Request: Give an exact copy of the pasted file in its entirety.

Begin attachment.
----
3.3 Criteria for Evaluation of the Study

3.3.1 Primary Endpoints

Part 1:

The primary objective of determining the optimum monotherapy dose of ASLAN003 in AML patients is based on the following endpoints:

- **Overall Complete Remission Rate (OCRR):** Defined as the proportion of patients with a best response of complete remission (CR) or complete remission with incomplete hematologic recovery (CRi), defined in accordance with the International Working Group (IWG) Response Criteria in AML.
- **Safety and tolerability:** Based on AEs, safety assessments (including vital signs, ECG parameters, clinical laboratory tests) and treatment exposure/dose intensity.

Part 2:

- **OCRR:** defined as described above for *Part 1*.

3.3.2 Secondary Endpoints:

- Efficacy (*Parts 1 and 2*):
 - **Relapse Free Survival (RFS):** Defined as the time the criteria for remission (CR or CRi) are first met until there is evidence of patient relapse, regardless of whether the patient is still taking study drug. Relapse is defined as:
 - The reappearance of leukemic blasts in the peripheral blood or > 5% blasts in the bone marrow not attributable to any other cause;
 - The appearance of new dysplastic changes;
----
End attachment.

3.3 Criteria for Evaluation of the Study

3.3.1 Primary Endpoints

Part 1:

The primary objective of determining the optimum monotherapy dose of ASLAN003 in AML patients is based on the following endpoints:

- **Overall Complete Remission Rate (OCRR):** Defined as the proportion of patients with a best response of complete remission (CR) or complete remission with incomplete hematologic recovery (CRi), defined in accordance with the International Working Group (IWG) Response Criteria in AML.
- **Safety and tolerability:** Based on AEs, safety assessments (including vital signs, ECG parameters, clinical laboratory tests) and treatment exposure/dose intensity.

Part 2:

- **OCRR:** defined as described above for *Part 1*.

3.3.2 Secondary Endpoints:

- Efficacy (*Parts 1 and 2*):
 - **Relapse Free Survival (RFS):** Defined as the time the criteria for remission (CR or CRi) are first met until there is evidence of patient relapse, regardless of whether the patient is still taking study drug. Relapse is defined as:
 - The reappearance of leukemic blasts in the peripheral blood or > 5% blasts in the bone marrow not attributable to any other cause;
 - The appearance of new dysplastic changes;